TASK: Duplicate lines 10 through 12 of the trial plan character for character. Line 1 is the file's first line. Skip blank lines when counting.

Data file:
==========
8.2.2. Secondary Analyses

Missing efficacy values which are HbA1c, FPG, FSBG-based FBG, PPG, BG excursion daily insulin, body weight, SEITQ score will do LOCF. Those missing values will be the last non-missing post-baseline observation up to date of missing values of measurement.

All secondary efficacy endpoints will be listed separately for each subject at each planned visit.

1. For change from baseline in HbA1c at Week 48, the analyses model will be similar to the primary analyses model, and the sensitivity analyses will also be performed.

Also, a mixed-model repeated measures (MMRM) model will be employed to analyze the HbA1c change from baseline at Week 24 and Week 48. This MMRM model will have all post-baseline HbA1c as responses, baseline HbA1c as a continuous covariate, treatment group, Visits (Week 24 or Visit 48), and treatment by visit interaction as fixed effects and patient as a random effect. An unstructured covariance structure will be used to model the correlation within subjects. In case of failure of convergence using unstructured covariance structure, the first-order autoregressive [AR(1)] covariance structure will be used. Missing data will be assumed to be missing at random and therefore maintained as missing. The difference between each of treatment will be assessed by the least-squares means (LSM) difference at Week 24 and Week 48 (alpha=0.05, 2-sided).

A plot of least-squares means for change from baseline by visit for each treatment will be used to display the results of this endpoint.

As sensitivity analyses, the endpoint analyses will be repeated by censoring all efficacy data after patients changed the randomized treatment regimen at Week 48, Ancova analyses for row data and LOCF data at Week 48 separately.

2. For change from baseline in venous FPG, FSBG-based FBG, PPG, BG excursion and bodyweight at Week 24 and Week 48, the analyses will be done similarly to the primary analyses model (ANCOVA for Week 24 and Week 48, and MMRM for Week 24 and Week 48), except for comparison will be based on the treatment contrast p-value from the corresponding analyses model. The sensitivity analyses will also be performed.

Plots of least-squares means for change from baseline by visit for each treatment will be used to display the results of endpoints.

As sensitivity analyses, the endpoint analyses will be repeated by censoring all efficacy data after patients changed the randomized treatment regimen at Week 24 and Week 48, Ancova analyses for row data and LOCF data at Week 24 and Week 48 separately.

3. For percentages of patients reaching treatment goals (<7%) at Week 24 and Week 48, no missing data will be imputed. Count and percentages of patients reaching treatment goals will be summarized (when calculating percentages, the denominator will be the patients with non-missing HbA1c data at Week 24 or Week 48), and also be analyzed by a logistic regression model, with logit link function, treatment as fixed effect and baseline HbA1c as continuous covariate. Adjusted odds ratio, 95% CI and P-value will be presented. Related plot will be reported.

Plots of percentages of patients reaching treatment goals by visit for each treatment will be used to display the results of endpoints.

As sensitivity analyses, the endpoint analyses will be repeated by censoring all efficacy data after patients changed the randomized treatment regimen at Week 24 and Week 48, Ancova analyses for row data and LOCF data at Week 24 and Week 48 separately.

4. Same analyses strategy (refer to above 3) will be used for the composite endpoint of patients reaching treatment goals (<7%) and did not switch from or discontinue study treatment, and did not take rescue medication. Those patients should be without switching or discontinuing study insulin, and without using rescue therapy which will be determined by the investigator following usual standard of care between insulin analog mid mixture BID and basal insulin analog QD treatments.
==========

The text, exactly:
As sensitivity analyses, the endpoint analyses will be repeated by censoring all efficacy data after patients changed the randomized treatment regimen at Week 24 and Week 48, Ancova analyses for row data and LOCF data at Week 24 and Week 48 separately.

3. For percentages of patients reaching treatment goals (<7%) at Week 24 and Week 48, no missing data will be imputed. Count and percentages of patients reaching treatment goals will be summarized (when calculating percentages, the denominator will be the patients with non-missing HbA1c data at Week 24 or Week 48), and also be analyzed by a logistic regression model, with logit link function, treatment as fixed effect and baseline HbA1c as continuous covariate. Adjusted odds ratio, 95% CI and P-value will be presented. Related plot will be reported.

Plots of percentages of patients reaching treatment goals by visit for each treatment will be used to display the results of endpoints.